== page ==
Dragon Ball Z: Battle Of Gods (in an actual cinema no less)

In a somewhat more content-heavy change from what I normally post here, today I went to see the English dub theatrical release of the recent film Dragon Ball Z: Battle Of Gods, so I figured I’d write about my thoughts on it here. I’ve talked at length about Dragon Ball Z and English adaptations thereof previously here, but this is actual new content. So what did I think of it? Short answer: I really enjoyed it. Long answer: read on.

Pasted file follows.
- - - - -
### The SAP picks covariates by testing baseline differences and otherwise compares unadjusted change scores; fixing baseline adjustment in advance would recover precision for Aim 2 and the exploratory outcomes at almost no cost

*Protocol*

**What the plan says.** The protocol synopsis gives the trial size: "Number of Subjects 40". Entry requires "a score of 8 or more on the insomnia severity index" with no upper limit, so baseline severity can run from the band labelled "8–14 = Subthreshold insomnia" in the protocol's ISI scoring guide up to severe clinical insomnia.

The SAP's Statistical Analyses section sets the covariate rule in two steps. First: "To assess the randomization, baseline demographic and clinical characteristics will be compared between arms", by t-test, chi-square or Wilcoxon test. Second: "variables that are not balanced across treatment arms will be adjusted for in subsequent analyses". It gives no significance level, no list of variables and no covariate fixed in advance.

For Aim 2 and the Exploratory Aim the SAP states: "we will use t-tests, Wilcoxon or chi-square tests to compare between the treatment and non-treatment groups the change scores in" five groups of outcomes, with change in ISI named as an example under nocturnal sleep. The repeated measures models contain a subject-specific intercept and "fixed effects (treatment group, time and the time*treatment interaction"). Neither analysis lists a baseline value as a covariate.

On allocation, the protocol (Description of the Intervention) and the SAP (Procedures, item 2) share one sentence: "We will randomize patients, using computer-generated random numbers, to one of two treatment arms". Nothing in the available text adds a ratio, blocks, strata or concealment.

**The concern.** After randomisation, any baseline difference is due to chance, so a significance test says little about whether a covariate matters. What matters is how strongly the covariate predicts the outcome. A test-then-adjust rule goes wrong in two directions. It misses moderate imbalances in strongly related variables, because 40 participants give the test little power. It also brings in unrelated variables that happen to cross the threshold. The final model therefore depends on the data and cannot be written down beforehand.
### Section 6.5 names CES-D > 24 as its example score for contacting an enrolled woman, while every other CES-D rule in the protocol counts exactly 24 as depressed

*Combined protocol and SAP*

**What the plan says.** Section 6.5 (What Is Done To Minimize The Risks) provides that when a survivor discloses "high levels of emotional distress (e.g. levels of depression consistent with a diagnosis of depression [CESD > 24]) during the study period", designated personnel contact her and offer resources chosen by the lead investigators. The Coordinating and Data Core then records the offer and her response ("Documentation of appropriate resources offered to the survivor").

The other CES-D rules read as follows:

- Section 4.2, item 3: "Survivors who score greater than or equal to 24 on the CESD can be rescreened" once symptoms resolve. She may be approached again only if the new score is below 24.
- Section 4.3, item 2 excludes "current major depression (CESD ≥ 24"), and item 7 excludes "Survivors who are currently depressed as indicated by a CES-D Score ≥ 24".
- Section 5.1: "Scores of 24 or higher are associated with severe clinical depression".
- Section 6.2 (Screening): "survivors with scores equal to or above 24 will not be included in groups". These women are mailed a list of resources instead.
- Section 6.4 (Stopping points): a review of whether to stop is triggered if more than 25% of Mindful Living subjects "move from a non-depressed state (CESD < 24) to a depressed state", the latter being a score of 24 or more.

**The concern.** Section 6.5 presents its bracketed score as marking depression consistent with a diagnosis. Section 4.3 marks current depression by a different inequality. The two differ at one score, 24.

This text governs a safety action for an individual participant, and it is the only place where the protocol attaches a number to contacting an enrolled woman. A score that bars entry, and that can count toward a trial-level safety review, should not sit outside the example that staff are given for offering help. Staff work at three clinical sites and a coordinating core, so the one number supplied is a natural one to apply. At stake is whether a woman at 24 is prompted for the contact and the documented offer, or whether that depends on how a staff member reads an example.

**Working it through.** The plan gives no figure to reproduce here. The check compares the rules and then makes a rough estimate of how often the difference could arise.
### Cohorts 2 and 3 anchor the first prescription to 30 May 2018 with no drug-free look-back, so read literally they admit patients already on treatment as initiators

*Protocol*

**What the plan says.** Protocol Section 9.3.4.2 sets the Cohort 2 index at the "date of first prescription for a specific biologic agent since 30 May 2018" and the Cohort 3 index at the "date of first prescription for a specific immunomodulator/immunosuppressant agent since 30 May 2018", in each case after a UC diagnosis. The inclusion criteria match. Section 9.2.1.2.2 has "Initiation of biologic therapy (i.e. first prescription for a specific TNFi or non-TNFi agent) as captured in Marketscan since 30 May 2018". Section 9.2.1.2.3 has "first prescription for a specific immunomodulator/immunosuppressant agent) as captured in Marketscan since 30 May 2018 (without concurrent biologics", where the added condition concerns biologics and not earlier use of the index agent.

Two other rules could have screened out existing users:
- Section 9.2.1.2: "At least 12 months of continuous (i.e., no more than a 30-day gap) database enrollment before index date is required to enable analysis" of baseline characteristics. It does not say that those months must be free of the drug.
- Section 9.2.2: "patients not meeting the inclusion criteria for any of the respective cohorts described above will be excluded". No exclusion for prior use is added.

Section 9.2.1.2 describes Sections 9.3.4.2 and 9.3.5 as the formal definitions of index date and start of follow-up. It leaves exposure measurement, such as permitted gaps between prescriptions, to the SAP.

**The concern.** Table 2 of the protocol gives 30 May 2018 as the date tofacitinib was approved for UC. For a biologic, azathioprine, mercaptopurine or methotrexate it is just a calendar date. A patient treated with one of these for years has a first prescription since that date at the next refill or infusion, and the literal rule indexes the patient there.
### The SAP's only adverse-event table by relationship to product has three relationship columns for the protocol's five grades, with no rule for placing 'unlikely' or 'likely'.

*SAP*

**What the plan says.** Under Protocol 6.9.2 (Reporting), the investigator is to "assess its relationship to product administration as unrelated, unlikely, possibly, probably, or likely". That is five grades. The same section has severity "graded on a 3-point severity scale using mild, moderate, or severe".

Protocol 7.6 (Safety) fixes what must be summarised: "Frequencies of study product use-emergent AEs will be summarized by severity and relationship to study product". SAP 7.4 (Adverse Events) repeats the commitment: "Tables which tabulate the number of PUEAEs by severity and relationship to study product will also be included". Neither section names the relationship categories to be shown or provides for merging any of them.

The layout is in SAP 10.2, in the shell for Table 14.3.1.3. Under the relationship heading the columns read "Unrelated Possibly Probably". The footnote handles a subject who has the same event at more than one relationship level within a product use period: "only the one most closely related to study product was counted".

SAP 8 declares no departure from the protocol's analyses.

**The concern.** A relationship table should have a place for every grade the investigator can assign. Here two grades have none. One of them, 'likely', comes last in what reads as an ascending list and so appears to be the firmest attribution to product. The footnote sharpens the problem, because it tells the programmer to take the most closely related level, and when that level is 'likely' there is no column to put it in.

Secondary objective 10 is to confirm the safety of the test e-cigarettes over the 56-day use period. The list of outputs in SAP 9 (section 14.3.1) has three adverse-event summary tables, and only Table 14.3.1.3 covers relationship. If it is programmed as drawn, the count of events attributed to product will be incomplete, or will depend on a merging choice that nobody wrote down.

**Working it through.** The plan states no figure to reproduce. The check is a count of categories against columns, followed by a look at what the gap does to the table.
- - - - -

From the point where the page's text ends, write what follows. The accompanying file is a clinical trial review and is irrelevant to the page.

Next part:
The film is somewhat unique among Dragon Ball Z films. The previous films in the series had mostly followed the standard Shonen Jump Series Movie formula of all your favourite characters fighting some villain that doesn’t really quite fit into continuity, but Battle of Gods is actually canon, with a story by Akira Toriyama fitting in at the end of the original manga. This gives the events of the film a lot more weight than the other Dragon Ball Z films, because like one of the things with Dragon Ball Z is this sort of hierarchical build-up of power (i.e. the “well you’ve defeated me but now this new guy is even stronger” type thing which was used a lot in the series to set up the next challenge), and having a definite place in the canon for the new movie means that we have a definite feel for how powerful Goku et al are at that point, and therefore a sense of how much more powerful the new villain is. I guess it’s like it adds more weight to the events and plotline.